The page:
I was sort of aiming for a pre-WWII casual 40’s kind of look here, but I’m happy it ended up looking pretty timeless after all.  The skirt is in a feminine and comfortable bias cut so it is obviously 30’s era, but a well done cut and style like this never goes out of style.  After all, the giant, interesting pockets hold my Android phone just fine with room to spare…how modern is that!?  I personally like large blouse lapels and cannot lie, however, they do rather give the blouse away that it’s vintage.  Yet, crop tops are quite popular now, the tie waist is an unexpected detail, and the plaid is quite fun, so perhaps all this outweighs the collar for a contemporary appeal.  I paired my outfit with my Grandmother’s earrings and my comfy Hotter brand tennis shoes.

Even though “Alter It August” is drawing to a close, it’s always a great time to whip those unusable clothes into shape and make them work for you!  You have the sewing superpowers to create…now use those same gifts to take care of what you already possess on hand and make sure it is something useable that you love.  A refashion from what’s on hand is something new for nothing, with the added happy benefit of knowing you both succeeded at something challenging and helped counteract the global harm of the wasteful fast fashion industry.

I don’t know about you, but at the rate I am going out and about these days, I really don’t need a whole lot of anything new coming in the house besides food in the fridge.  That doesn’t stop me from continuing to be a ‘maker’, though, and this sporty little outfit was just the sensible, thrifty little pick-me-up project to be useful, keep me creative, and clean the house all in one.  Maybe I haven’t been out enough for me to even think of turning a skirt into a blouse, after all, though?

Living with Coral

Personally, I don’t ever put much weight or mental thought into the chosen Pantone Color of the year.  I kind of think it is some sort of gimmick or ruse to ‘sell’ a certain dye lot, besides being rather silly, if you ask me.  Fashion chosen for the populace through those companies higher up who run the money and production is not an organic trend by the populace, no matter what advertising makes it out to be.  Anyway, never mind my conspiracy theory rant because I am weirdly head over heels for the 2019 Color of the Year choice…”Living Coral” (#16-1546).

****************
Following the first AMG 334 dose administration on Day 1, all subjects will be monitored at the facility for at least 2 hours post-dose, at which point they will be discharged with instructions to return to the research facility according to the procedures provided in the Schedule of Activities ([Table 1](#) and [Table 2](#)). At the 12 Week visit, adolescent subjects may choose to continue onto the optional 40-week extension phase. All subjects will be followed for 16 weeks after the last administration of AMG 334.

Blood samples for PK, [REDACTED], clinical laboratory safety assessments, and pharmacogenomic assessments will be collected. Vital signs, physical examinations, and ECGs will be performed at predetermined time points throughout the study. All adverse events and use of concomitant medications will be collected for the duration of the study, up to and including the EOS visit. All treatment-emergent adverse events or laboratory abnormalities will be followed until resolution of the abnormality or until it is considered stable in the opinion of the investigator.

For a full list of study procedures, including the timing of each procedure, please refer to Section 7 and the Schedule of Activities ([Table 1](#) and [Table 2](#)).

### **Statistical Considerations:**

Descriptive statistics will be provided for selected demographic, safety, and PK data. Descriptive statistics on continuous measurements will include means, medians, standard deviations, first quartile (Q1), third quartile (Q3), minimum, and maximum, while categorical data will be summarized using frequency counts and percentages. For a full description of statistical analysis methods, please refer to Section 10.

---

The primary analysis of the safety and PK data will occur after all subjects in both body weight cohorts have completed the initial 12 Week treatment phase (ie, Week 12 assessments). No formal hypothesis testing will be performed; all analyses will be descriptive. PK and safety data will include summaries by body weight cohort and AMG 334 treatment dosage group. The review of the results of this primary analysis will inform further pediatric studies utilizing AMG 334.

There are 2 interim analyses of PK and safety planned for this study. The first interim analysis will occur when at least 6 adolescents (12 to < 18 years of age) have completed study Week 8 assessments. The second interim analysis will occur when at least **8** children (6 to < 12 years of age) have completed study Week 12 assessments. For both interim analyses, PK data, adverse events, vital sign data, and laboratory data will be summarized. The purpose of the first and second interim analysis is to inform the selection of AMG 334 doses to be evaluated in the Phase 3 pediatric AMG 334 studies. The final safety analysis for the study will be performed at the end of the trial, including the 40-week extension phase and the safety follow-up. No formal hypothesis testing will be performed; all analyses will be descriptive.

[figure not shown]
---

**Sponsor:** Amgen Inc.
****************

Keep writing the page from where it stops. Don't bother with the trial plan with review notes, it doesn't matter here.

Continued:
It is described as “an animating and life-affirming coral hue with a golden undertone that energizes and enlivens with a softer edge.”  Subconsciously this color is not a new tone for me to sport, but the chosen Color of the Year has opened my eyes to see it is already in my wardrobe and has been part of my fabric choices more than I realized. (This can be clearly seen in this 20’s style dress, my 1954 qipao, ’57 striped sundress, my convertible 40’s pinafore, or even this 80’s style outfit.)  I do love a good bright color but this 2019 color is something with more pop than a pastel but not overly confident.  I feel a softened orange-borderline peach tone highlights my light olive skin.  So, Pantone’s “Living Coral” announcement only gives me a reason to bring out an old favorite color and find original and absolutely awesome way to wear it with my classic vintage panache – with this post’s dress as my first example.  Made with THE goldmine of rare fabric, this dress’ lovely true vintage rayon gabardine shows a unique and special way circa 1949 to incorporate “Living Coral” into more than just summer frocks (a default item made of the color).

The gloomy side of such a happy shade is the facts that the real world living creature of coral is dramatically dying in growing numbers.  I’m not meaning to be melodramatic here, but nature is the original, pure form of color in all its most breathtaking and inspirational sources.  Fashion is a major world polluter and this year’s color is sadly ironic if it is not also used as a source for awareness.  Man-made colors do not level up the bright and glorious shades of nature.  Just think of a Birds-of-Paradise, a butterfly, and a show stopping sunrise or sunset for only a few examples.  What good is it to have the shade of “Living Coral” paraded in paint cans, on garments, and stationary if the real living coral is becoming so bleached out it is now only drab and sickly?  I’ll step off my soapbox now, but as one who is staunchly emotional about sustainability and thoughtful fashion choices, I had to share my two cents.   Let’s turn this Color of the Year trend around to actually do good rather than just promote sales for once.

THE FACTS:

FABRIC:  a rayon and cotton gabardine blend vintage original fabric.

PATTERN:  a New York brand sewing pattern #867, a “Louise Scott” design, circa 1949

NOTIONS:  I only needed thread, a little interfacing, and a zipper (I used a vintage metal one).  All items were on hand